The pain of giving up a child for adoption can be lessened with open adoption. In open adoption, the birth mother can interview prospective parents and decide who the birth parents will be. The birth parent can be just a single mother or it can include the father in the decision-making. Either way, their one concern is that the baby be placed in an adoptive home where it will be well cared for and have the best chances for its future.
The tools birth parents use to evaluate prospective adoptive parents:
- Phone Call
Unlike a job resume the adoptive resume consists less of vital statistics and more of the personal attributes and view of life of the adoptive parents. In it there should be a letter, which should begin “Dear Birth Mother” and indicate why the parents are seeking adoption and their views on open adoption. It should include personal information like the type of neighborhood, hobbies, relatives, education and home life. This gives the birth mother a good idea of how committed the family is to adoption and what types of resources her child will have growing up.
As corny as the old adage is, a picture is still worth a thousand words. Close-up photos of the birth parent are important, but so too are the pictures of siblings, pets, household, neighborhood, and special occasions. Here a prospective adoptive couple can get very creative in conveying just how wonderful their life is and how they have much to offer an adopted child. The birth mother will want to be able to picture her child in the happy, loving home of its adoptive parents.
Before a face-to-face interview is scheduled, often a phone call is set up by the adoption agency or lawyer. This is usually a conference call and questions are sometimes scripted so that all prospective adoptive parents get the same questions. If the birth mother feels there is a potential match, she can request an interview.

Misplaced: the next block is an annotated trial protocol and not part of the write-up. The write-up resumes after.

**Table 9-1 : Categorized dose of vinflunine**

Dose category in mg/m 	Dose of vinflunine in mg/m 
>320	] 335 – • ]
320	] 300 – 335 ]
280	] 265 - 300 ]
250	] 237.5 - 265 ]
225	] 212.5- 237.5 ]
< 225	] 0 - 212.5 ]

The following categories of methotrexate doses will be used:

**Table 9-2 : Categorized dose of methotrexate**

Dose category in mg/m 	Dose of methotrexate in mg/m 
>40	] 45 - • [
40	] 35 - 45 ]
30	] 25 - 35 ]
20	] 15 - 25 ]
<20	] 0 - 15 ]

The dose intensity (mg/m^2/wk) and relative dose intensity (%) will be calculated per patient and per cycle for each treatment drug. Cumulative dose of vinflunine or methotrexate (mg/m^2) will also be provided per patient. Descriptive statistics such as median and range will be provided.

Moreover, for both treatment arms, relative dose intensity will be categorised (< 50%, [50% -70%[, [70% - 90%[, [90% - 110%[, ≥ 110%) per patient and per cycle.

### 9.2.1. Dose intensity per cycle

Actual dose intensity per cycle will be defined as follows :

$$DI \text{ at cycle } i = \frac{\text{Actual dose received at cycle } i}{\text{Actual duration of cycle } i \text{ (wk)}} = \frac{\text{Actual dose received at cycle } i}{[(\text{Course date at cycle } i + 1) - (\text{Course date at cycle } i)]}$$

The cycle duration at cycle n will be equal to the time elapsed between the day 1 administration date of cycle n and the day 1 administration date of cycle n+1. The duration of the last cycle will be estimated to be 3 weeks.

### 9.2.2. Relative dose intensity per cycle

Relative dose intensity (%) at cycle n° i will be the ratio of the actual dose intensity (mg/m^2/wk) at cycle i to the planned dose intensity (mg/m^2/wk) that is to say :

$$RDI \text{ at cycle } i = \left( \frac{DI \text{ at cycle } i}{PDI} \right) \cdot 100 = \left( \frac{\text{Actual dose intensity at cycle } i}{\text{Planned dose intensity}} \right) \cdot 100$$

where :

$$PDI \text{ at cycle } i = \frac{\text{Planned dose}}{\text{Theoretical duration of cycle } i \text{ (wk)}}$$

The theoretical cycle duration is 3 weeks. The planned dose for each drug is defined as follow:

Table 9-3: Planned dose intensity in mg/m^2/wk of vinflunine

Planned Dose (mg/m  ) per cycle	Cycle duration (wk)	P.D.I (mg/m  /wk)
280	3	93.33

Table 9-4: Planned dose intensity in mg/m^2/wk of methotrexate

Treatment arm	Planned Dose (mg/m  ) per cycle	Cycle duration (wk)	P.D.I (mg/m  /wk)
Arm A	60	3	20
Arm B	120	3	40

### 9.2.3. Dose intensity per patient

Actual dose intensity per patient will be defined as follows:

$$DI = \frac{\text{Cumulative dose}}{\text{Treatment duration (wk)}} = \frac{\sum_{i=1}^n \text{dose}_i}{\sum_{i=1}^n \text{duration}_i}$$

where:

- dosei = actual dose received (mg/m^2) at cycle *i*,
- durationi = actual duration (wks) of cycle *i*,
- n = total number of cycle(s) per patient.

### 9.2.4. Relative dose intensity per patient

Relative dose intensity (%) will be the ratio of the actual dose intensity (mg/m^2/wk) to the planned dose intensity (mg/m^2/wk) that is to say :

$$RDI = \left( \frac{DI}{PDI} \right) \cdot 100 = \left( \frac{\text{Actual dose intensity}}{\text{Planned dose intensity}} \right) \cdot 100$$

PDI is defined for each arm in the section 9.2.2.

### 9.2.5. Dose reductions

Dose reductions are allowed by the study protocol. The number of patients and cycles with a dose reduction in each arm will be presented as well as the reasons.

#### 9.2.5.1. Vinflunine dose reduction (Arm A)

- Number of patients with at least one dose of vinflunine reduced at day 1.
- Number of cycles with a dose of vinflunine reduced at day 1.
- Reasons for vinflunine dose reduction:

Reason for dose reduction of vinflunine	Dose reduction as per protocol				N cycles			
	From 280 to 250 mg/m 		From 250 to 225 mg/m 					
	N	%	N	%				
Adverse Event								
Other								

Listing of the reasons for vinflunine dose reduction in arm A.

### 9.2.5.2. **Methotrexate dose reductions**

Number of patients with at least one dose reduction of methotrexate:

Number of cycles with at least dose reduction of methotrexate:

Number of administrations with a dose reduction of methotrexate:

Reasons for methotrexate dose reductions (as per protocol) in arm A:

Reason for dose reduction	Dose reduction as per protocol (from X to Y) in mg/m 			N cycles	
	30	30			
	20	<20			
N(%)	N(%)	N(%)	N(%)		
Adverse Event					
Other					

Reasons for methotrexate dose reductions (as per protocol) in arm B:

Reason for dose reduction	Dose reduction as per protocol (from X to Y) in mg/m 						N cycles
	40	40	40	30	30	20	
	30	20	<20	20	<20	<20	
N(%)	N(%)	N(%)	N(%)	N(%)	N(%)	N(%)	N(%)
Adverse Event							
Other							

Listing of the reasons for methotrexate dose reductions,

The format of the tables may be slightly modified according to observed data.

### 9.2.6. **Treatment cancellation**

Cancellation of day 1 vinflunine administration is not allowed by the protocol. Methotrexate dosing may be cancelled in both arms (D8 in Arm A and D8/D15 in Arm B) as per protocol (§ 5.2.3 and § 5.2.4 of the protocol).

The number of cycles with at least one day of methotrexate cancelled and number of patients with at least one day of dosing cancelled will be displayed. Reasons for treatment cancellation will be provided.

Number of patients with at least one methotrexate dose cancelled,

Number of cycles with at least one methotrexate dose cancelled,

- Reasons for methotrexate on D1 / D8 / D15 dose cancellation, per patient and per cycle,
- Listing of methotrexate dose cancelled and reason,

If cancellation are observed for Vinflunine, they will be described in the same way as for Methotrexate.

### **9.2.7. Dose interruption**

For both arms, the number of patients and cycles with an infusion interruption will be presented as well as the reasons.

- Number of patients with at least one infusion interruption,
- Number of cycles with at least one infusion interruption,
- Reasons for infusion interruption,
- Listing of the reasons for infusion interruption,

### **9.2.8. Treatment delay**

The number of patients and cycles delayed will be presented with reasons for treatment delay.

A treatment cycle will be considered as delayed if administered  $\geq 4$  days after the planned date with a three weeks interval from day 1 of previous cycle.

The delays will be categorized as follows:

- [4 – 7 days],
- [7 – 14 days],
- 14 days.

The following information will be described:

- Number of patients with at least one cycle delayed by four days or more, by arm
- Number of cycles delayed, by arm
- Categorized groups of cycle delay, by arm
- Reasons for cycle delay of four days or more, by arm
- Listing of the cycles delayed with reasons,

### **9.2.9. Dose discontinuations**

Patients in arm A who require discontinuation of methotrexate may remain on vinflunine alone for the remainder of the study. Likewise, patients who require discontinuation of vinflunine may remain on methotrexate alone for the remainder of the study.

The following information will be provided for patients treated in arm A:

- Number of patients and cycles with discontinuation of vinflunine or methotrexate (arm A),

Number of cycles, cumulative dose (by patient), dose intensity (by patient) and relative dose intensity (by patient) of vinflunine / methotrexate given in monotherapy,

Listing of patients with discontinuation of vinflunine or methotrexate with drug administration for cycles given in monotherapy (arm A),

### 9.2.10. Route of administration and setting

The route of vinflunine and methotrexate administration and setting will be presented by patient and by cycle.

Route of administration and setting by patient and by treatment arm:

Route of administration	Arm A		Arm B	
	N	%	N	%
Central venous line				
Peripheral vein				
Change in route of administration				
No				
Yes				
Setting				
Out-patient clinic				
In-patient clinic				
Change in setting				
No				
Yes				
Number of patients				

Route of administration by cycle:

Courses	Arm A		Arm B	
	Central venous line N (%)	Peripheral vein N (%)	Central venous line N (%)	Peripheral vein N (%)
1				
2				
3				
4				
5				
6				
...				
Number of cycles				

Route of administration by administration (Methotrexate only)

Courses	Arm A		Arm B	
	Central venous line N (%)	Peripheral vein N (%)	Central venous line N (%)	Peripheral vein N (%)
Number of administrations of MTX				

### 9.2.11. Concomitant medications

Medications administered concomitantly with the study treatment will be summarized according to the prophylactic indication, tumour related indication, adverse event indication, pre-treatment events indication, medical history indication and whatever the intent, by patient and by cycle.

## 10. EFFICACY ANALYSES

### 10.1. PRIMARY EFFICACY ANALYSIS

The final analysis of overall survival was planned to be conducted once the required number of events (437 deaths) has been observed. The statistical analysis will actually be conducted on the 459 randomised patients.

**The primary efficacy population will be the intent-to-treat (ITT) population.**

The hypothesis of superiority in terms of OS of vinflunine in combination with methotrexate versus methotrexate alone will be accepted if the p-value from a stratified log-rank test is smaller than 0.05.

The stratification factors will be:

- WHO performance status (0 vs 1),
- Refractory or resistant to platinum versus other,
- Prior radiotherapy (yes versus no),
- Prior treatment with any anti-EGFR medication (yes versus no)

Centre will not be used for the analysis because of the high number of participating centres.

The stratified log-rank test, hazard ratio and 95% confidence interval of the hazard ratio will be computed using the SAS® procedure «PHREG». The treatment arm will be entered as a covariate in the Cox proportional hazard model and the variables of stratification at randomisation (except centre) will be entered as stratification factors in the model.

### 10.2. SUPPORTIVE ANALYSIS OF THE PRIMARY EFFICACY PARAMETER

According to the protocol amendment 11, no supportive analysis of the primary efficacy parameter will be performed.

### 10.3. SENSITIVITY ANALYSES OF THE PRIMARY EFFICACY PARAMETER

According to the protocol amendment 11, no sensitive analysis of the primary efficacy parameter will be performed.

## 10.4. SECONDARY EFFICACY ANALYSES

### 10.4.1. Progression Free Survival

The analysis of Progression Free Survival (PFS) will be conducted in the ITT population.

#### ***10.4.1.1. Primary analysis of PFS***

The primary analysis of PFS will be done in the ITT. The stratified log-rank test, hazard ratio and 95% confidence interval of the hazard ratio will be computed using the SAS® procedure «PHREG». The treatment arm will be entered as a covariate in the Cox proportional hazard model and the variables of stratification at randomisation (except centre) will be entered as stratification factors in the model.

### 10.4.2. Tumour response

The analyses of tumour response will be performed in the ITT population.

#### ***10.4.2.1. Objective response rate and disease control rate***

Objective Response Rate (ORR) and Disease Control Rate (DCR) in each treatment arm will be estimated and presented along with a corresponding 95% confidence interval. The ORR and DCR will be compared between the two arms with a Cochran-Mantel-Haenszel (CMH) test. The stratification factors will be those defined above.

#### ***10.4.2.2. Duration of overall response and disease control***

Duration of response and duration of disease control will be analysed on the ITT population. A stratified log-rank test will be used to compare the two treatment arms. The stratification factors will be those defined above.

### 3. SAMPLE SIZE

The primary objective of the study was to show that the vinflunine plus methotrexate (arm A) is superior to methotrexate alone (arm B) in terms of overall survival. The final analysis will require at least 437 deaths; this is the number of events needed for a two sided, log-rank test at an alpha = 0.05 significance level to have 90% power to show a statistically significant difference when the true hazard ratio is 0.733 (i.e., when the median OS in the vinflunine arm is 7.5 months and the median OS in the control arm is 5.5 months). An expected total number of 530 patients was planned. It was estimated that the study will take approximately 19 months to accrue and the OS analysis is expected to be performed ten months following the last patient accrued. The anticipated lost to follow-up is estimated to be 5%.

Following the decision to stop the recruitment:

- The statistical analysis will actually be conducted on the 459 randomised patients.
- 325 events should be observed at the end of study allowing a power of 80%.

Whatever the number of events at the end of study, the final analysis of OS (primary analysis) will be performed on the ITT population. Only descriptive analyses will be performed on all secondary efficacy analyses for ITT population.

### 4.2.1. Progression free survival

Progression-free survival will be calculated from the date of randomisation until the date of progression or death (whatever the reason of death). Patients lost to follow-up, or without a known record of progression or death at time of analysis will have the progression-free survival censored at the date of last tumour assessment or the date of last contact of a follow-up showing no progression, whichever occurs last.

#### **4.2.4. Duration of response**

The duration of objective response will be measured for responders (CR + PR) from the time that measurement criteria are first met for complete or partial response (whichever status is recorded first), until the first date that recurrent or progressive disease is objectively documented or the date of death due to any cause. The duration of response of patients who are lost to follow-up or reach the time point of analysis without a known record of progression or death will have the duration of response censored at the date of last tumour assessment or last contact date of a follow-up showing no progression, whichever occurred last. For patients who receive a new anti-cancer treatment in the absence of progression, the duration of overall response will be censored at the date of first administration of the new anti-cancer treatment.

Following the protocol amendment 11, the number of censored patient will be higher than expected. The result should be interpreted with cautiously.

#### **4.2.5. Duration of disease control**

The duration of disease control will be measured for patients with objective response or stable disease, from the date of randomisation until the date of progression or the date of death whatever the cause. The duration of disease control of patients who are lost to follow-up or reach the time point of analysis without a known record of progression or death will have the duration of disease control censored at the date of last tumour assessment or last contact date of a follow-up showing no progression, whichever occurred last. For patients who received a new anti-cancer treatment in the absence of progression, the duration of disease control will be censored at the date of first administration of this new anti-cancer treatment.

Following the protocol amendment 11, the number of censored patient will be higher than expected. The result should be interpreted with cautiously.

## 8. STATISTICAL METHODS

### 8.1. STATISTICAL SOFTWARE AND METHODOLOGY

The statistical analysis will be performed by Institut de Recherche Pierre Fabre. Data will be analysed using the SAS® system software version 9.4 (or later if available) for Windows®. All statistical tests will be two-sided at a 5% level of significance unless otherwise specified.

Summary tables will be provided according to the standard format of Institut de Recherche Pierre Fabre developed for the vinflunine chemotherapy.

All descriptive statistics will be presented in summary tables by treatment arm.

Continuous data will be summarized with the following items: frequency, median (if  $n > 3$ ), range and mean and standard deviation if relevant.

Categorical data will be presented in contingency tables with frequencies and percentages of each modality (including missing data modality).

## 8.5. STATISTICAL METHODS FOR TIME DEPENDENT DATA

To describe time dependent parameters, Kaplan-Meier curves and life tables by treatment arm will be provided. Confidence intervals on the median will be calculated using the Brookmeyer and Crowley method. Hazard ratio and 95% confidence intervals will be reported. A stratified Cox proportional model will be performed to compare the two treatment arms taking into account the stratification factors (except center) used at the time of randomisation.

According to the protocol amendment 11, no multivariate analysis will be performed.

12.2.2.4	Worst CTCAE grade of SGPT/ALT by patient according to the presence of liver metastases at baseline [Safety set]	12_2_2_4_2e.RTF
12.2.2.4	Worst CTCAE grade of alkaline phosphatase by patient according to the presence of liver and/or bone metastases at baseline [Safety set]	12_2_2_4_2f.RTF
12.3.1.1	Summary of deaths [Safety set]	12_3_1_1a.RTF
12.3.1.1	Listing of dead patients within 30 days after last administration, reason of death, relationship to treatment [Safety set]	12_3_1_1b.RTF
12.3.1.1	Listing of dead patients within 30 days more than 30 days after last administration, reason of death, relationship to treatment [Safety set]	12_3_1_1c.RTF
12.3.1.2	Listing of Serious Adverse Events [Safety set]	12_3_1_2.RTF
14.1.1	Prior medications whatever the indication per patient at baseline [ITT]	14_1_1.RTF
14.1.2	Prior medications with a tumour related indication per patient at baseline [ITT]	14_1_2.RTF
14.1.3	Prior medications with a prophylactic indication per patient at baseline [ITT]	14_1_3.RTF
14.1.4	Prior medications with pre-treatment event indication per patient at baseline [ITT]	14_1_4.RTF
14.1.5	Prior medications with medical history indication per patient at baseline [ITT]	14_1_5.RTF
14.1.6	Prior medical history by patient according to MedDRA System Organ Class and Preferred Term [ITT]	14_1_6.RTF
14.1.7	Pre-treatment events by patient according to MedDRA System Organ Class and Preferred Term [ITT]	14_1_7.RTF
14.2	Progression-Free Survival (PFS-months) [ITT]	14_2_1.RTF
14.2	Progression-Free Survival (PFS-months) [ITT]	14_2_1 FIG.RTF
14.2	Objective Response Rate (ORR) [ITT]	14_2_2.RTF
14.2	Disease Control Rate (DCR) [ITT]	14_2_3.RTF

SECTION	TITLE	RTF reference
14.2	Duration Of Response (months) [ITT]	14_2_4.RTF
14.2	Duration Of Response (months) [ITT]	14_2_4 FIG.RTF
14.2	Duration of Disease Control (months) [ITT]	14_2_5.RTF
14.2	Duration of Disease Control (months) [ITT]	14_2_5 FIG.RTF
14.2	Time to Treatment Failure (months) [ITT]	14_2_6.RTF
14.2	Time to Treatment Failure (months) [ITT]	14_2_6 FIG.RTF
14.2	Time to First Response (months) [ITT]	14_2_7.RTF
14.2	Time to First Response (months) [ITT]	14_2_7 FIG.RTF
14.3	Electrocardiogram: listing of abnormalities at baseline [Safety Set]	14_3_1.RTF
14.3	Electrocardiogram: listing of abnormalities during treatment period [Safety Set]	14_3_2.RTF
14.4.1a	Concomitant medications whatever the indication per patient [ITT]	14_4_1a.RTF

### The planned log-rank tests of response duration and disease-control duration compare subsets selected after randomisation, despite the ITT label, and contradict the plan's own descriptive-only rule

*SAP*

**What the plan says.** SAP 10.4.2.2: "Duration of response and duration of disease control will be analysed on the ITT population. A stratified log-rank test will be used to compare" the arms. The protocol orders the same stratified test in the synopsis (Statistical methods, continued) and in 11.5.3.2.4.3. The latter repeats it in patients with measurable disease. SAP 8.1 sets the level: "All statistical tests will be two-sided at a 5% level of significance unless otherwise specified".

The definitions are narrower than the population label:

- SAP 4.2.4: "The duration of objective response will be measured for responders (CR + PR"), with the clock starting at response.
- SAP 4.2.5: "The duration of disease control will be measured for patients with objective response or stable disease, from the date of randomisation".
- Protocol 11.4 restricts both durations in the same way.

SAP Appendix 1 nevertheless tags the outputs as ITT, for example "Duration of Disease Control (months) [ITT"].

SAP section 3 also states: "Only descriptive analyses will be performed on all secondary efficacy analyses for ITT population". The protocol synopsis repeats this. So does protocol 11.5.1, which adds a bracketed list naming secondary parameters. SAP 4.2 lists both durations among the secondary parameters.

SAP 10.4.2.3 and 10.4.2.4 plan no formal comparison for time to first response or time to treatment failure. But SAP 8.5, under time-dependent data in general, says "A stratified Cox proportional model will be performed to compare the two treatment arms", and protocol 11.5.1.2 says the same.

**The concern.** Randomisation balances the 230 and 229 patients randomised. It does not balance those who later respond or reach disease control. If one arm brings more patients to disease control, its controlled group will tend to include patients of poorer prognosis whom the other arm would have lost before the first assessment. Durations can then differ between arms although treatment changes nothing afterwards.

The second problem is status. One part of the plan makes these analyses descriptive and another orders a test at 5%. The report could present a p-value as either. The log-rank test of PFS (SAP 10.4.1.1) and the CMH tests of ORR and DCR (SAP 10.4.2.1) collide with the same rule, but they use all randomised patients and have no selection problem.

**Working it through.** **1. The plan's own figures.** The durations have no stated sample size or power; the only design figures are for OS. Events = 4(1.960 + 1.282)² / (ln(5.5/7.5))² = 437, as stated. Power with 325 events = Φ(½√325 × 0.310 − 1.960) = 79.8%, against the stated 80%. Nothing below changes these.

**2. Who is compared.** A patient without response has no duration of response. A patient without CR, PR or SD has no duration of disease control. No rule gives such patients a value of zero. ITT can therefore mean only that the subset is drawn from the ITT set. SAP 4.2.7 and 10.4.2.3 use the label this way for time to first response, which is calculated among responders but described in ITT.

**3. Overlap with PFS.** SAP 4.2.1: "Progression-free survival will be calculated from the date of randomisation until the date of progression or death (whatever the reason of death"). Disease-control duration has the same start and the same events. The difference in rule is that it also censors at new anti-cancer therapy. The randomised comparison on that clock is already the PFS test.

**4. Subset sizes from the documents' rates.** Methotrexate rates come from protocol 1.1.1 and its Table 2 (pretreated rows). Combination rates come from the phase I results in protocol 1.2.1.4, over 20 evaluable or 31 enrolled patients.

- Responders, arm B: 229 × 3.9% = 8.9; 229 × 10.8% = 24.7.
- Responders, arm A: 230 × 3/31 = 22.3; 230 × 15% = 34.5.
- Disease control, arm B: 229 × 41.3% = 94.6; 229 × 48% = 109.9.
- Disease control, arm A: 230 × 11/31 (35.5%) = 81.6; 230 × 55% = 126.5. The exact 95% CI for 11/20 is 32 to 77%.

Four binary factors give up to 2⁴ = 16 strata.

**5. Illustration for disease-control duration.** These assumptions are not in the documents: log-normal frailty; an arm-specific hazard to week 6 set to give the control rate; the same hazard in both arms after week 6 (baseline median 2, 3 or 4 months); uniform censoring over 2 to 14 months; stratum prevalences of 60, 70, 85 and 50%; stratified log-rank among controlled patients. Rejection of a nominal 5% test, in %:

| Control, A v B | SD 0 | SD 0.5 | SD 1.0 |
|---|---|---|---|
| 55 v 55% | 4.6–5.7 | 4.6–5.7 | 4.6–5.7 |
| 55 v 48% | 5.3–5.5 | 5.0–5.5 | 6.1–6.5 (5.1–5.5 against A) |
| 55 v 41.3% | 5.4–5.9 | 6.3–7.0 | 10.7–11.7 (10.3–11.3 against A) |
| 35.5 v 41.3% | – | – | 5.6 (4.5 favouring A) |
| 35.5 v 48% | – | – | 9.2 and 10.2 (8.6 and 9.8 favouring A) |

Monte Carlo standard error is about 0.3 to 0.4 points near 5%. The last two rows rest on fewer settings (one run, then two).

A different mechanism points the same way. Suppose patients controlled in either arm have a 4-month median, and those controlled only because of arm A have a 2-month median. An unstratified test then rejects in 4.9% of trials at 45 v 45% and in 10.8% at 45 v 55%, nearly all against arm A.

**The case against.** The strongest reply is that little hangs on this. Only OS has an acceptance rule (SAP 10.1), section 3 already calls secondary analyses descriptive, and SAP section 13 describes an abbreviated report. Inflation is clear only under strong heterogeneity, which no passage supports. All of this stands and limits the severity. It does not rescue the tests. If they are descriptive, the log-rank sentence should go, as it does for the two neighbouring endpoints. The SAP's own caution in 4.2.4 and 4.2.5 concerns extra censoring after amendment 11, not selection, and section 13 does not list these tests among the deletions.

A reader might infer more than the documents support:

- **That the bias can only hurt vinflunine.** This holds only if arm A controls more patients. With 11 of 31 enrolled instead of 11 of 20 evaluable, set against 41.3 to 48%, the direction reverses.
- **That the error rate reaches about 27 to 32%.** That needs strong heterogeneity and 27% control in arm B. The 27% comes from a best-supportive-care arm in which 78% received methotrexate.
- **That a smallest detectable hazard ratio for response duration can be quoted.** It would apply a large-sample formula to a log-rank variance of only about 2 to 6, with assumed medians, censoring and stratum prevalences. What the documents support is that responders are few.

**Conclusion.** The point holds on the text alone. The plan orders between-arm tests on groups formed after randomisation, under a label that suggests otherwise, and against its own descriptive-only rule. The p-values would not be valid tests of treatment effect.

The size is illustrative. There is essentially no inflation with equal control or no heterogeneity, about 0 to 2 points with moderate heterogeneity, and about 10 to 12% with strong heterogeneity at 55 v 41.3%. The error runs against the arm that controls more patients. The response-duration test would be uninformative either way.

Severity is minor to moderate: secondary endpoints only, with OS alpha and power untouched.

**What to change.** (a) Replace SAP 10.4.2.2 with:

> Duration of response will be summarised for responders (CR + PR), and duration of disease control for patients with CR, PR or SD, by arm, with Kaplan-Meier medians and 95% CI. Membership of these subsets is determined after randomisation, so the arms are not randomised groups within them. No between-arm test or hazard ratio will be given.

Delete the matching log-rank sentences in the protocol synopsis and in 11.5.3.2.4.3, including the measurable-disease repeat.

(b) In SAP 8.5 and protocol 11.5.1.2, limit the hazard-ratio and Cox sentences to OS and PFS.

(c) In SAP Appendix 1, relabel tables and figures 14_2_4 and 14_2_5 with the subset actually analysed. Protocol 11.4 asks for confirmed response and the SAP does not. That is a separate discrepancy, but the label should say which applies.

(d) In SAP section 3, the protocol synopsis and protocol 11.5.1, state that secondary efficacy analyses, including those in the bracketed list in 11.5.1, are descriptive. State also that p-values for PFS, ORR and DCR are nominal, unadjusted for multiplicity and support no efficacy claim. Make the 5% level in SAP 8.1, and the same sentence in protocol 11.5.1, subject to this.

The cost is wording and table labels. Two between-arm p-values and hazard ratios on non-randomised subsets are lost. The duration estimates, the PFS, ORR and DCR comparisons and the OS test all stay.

The birth parent interview with the prospective parents may be held at a restaurant with the prospective parents understanding they are to pay for the meal. The counselor helping the adoption process will most likely also be there. This is the time when birth parents can assess if the family is a really good match with more in-depth questions than what were given in the phone interview.
After this entire process, there are a variety of factors a birth mother will evaluate in choosing the new parents. Many focus on education, religion, and the stability of the home. They prefer to know that their child will have a good chance at being well-educated and that the family doesn’t move around too often and the marriage is sound. She will be anxious to know their views on open adoption and how much contact they will allow her after the adoption takes place.
The deciding factor in all these communications can end up being the fact that birth parents are musically inclined, like the birth mother, or have hobbies and skills that the birth mother appreciates. It’s hard to tell what will swing the vote, but mostly both adoptive parents and birth mother can tell upon the interview if they are a good match without hesitation.
Another set of factors may be the cultural heritage of the couple or their expressed religious faith. If it closely matches the birth mother’s values, the birth mother will know her child is being raised in a similar environment to her own. Language barriers may also be a reason why a birth mother chooses close to her own culture, plus the understanding that the child will have good roots in a family that can support it, but also roots in its ethnicity and people.
There are many ways a birth parent chooses the family for her baby. It is a long and involved process but one that can bring a sense of peace to the birth mother and the joy of a new child to adoptive couples. Establishing good, honest communication during the adoption process between the birth parent and the adoptive parents is a skill they will need to continue on with a process that can last a lifetime.